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YOUR OPINIONS MATTER — Volusia County gained great insights from a recent survey filled out by nearly 200 people in the Spring Hill neighborhood of DeLand. One of those insights is the way minimum lot sizes might be hampering economic development, and now solutions are being planned

Did you know that you can get your blood pressure checked at any local fire station in Volusia County? Or that you can drop off hazardous waste and old electronics for free at the county’s waste transfer station?

Barb Girtman

If you answered “no,” you’re not alone. In the county’s recently completed Strive to Thrive survey for the Spring Hill community, more than half of the respondents said they were unaware of these services that are offered to the public at no charge.

But the good news is that nearly 200 people took the time to fill out the survey and give us their feedback on what’s needed in your community and how county government can help. And now, even more people are aware of the county’s services, as well as the assistance that’s available.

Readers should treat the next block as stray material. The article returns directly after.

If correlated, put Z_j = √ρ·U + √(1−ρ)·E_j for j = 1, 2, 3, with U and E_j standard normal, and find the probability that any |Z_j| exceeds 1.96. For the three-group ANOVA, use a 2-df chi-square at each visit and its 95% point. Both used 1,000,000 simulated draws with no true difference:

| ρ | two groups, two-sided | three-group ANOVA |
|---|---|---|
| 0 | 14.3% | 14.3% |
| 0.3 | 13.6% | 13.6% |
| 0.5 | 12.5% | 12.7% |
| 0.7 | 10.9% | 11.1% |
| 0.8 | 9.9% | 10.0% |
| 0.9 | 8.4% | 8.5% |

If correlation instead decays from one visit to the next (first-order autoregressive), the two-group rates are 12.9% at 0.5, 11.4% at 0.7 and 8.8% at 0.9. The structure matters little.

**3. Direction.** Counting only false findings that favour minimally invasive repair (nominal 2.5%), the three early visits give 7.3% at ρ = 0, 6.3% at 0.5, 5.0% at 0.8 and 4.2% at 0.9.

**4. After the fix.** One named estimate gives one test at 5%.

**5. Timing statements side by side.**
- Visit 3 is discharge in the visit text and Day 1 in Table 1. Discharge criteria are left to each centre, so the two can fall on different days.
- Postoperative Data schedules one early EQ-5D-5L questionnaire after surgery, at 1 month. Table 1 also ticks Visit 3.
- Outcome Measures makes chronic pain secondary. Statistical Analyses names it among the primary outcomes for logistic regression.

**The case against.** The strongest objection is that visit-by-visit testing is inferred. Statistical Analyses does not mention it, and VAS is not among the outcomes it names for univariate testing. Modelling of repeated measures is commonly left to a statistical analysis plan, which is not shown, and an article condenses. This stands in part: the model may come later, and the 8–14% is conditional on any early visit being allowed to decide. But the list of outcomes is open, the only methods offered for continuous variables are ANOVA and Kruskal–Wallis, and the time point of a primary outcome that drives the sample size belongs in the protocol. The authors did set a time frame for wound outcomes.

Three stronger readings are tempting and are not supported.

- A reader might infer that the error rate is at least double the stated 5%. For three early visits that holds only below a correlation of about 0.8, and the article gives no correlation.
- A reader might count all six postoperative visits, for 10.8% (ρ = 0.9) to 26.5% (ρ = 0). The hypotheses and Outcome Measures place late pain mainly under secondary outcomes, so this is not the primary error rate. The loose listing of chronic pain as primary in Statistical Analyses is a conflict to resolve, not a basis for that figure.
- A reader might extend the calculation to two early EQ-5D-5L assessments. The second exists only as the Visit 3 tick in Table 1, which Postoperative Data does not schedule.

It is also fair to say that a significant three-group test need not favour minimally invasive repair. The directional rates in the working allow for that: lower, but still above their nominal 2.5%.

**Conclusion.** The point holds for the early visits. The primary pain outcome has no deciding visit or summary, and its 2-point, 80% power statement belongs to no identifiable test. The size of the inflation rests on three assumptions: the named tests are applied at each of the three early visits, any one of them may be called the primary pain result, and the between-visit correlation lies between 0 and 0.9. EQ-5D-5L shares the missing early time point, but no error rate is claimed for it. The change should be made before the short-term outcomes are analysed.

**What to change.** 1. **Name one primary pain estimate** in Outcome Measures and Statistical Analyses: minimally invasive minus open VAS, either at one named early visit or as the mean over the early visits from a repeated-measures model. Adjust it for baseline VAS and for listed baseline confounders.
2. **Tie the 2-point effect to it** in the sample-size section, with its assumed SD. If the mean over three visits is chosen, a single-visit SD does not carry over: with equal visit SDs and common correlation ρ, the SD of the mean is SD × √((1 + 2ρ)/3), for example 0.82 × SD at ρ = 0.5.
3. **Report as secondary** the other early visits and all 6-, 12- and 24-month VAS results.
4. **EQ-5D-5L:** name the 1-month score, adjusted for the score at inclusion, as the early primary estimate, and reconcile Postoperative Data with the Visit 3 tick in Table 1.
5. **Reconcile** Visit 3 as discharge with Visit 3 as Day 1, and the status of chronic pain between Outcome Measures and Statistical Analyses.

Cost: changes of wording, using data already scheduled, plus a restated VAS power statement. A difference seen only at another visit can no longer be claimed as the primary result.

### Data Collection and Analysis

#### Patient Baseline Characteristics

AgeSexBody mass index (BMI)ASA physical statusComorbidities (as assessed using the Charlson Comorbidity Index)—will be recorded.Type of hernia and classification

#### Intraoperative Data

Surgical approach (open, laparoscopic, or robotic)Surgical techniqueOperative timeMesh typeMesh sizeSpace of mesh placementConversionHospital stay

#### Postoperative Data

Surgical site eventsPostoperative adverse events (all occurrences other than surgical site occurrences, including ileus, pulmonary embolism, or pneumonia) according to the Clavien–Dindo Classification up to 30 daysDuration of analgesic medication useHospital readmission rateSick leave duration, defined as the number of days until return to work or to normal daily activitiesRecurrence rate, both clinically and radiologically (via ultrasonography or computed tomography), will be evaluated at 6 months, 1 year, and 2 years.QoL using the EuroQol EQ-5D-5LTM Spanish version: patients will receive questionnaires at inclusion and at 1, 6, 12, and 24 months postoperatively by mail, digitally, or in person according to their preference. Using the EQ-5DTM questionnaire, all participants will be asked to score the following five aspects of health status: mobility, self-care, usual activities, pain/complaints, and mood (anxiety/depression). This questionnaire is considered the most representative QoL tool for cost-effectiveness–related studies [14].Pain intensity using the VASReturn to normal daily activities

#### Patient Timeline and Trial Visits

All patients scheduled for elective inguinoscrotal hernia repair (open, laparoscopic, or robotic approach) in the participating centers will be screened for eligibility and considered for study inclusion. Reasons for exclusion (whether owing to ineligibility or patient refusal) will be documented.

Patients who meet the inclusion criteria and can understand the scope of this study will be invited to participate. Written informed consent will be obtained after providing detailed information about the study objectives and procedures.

One barrier to economic growth that has already been identified is the minimum lot size required to develop non-residential commercial uses under the planned unit development, or PUD zoning classification.

Minimum lot sizes were put into Volusia County’s zoning ordinance for good reason and with good intentions. However, what we’ve learned is that the requirement can be an impediment to redevelopment efforts in economically depressed areas where some blight or substandard conditions already exist. Those are areas where government should be doing everything possible to encourage and incentivize growth and rebirth.

And that’s why I’ve asked our staff and my County Council colleagues to look at changing the zoning ordinance to eliminate minimum lot sizes for PUD zones in areas of special need.

If approved, this will provide opportunities for properties that are underutilized and hard to develop because they can’t meet the current minimum lot size requirement.

If things proceed as planned, the Spring Hill community could become a test case for a change in the PUD zoning. An overlay zone identifying other areas of the county in need of a similar economic incentive would be the next step. This would be a genuinely meaningful action that could impact economic growth in a very positive way.

The Strive to Thrive initiative, which prompted cleanup efforts and the recent survey, continues to provide a beacon of hope and help and opportunity to the Spring Hill community. And there’s more to come. So please stay tuned, stay engaged and thank you to everyone who took the time to participate in the survey.

We are listening!

— Girtman, who lives in DeLand, represents District 1 on the Volusia County Council.

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